By Jonny Lupsha, Wondrium Staff Writer
The U.S. Navy is ramping up production of unmanned watercraft. The military hopes that waterborne drones will counter the growing threat of China’s fleet. Drone usage is expanding in number and purpose.
For years, airborne drones have dominated the discussion about the U.S. military’s use of unmanned vehicular craft. What about seafaring drones? While some such drones have already been deployed in the Middle East, the U.S. Navy recently announced it would expedite the development of its waterborne drones to surveil China’s fleet, enhance U.S. weapons power, and lower the risks American sailors face. The plan also brings a reduced cost, compared to its manned counterparts.
Drones have long been a subject of controversy due to the amount of surveillance they can perform—including on an unknowing public by their own government. In his video series The Surveillance State: Big Data, Freedom, and You, Professor Paul Rosenzweig, Professorial Lecturer in Law at The George Washington University Law School, provides context to drone usage both public and private.
Perhaps the most obvious use of drones by any government is for military purposes.
“In 2015, the Pentagon reportedly controlled some 7,000 military-grade drones—up from fewer than 50 at the start of the 21st century,” Professor Rosenzweig said. “These have been used increasingly in military missions overseas, first running reconnaissance, and then targeting al-Qaeda operatives in Afghanistan, Iraq, Pakistan, Somalia, Yemen, and elsewhere. Meanwhile, hostile groups such as the Islamic State of Iraq and al-Sham, or ISIS, as well as Hamas and Hezbollah, are said to have obtained their own drones.”
Drone pilots learn to carry out surveillance and reconnaissance missions, how to conduct and respond to electronic attacks, how to implement strike missions with weapons, and how to conduct search and rescue missions.
As drone proliferation continues at a seemingly exponential rate, so does the possibility of malevolent use. Professor Rosenzweig cited a number of examples that highlighted these scenarios. In one, a $400 remote-controlled quadcopter landed on the White House lawn. It was unarmed, but a military exercise showed how a similar drone could be fitted with three pounds of explosives and “turned into a flying bomb.”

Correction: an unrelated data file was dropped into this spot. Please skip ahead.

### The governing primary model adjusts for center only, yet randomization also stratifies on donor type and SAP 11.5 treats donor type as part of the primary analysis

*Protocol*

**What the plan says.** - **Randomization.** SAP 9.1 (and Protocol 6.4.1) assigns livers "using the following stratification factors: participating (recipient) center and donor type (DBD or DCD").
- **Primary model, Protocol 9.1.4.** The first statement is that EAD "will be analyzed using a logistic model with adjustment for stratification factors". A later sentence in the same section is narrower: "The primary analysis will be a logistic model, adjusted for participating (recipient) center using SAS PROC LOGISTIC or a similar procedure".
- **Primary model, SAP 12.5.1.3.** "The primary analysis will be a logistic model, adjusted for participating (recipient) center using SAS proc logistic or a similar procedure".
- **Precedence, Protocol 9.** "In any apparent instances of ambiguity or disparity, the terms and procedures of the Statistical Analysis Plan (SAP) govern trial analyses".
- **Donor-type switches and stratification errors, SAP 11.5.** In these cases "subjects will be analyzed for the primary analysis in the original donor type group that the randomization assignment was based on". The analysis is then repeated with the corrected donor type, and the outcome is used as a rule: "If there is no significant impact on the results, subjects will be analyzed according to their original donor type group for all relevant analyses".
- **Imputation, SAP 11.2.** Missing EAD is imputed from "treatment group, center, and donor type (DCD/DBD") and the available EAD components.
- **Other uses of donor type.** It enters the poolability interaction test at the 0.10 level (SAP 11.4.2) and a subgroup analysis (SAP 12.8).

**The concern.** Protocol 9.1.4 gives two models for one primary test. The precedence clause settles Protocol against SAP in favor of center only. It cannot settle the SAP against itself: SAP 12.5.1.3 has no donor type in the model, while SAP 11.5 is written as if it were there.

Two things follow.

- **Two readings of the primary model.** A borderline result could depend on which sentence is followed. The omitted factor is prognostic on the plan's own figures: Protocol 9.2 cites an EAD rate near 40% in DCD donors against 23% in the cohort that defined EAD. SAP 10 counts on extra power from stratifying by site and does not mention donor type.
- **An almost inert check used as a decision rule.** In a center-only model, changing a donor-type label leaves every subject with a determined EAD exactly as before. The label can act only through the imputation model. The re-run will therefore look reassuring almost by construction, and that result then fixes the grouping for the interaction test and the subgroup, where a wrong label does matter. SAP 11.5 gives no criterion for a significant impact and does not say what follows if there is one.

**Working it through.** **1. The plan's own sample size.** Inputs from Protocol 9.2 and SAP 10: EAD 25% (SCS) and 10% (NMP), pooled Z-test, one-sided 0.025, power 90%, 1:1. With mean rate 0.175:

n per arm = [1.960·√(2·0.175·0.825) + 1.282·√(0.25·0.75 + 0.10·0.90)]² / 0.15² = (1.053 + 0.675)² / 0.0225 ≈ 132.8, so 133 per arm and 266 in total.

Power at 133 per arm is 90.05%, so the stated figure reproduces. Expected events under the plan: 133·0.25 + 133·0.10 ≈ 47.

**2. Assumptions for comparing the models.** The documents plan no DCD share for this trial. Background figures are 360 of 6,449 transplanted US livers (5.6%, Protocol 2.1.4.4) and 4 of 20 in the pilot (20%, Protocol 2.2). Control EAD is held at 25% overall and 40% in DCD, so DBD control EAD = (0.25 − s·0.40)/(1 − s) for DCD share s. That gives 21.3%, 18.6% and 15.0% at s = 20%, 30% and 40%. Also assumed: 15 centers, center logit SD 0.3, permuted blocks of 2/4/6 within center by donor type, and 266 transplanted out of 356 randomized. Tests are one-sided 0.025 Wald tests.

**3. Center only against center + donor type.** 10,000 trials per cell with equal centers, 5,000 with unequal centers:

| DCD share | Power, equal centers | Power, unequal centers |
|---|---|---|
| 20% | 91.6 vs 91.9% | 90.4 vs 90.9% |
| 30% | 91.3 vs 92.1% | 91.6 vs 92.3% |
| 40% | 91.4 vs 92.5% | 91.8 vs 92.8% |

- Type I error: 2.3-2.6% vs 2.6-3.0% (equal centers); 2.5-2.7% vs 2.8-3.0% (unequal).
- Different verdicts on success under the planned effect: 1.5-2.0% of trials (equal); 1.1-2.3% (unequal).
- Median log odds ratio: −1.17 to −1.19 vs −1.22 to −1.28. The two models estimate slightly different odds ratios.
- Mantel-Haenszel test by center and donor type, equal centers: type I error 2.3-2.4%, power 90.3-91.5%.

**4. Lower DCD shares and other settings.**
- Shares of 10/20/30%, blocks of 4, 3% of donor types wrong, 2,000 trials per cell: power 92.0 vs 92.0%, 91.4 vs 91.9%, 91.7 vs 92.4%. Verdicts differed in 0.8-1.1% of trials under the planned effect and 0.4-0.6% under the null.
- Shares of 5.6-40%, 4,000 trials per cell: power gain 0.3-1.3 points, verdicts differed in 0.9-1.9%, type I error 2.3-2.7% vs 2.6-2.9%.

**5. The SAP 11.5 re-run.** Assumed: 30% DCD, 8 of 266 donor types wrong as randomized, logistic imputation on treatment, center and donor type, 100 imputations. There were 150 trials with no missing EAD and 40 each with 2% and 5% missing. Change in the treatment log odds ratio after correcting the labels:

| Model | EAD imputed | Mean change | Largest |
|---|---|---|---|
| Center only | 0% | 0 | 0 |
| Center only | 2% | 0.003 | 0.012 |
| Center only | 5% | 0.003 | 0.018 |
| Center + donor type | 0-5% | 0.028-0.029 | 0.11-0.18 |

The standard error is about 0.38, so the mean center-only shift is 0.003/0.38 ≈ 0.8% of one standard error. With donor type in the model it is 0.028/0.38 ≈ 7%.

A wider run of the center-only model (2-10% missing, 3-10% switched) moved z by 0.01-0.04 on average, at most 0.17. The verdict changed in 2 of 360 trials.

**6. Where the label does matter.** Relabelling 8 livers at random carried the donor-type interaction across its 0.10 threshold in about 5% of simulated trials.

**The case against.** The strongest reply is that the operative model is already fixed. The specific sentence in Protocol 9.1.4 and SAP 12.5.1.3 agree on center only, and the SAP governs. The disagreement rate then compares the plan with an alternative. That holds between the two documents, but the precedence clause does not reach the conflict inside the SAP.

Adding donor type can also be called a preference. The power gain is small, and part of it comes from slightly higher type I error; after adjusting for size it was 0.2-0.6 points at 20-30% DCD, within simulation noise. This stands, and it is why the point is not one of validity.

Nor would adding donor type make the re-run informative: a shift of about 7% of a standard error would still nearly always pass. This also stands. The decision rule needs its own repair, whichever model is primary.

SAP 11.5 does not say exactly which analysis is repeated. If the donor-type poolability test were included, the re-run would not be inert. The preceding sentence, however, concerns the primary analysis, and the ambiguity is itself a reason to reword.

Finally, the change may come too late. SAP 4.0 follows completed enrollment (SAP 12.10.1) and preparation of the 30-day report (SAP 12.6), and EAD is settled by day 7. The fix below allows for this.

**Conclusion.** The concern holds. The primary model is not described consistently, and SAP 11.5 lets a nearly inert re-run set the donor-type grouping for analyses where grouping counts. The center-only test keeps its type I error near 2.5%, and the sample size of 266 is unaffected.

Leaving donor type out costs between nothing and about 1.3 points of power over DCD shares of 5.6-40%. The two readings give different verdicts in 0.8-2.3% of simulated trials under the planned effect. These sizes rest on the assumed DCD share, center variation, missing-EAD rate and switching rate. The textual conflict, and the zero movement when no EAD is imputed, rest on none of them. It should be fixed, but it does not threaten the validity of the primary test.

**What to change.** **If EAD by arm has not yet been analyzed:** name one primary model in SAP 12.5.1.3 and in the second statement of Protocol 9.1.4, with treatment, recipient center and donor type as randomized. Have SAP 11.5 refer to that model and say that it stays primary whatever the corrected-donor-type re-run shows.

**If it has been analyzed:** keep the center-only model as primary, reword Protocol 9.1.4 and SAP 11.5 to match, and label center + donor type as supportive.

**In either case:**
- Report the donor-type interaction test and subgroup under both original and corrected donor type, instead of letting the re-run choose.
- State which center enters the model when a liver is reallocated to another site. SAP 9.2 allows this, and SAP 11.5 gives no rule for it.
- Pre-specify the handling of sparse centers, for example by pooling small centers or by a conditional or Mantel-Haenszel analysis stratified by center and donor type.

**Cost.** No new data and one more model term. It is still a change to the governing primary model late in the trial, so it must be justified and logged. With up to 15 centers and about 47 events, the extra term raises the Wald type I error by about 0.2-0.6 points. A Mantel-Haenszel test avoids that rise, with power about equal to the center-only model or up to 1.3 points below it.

“It was a DJI Phantom 2, a slightly newer version of the drone that landed at the White House,” he said. “Another military exercise pitted $5,000 worth of drones against a convoy of armored vehicles, and according to Wired, the drones won.”
Drones have a number of other official uses in and around the United States, by both the public and private sectors. One such example is the Department of Homeland Security, which use drones for border patrol.
“These vehicles conduct surveillance of areas and routes that are inaccessible to regular patrols,” Professor Rosenzweig said. “Likewise, we use drones over the ocean to maintain maritime domain awareness, and to track shipping heading to the United States.”
We also use drones for emergency preparation and disaster response. Before a hurricane hits, drones can scout evacuation routes and vulnerable locations. Afterward, they show the world the extent of the damage and are used in initial remediation planning. Farmers use drones to monitor crop growth and sometimes to replace crop dusters.
“One of the most interesting commercial applications is the use of drones by newsgathering operations,” Professor Rosenzweig said. “Drones are much cheaper to operate than traffic helicopters; and when large demonstrations occur—like a march on Washington, or a riot, for example—they can provide a safe platform for news gathering.”
Like any tool, drones come with the risk of malevolent use. Existing concerns about privacy invasion are valid when considering drone use by terrorists for attacks; by federal or state governing agencies, paparazzi, or just snooping neighbors; or others. Like any emerging technology, lawsuits and subsequent laws are sure to be forthcoming.
The Surveillance State: Big Data, Freedom, and You is now available to stream on Wondrium.
Edited by Angela Shoemaker, Wondrium Daily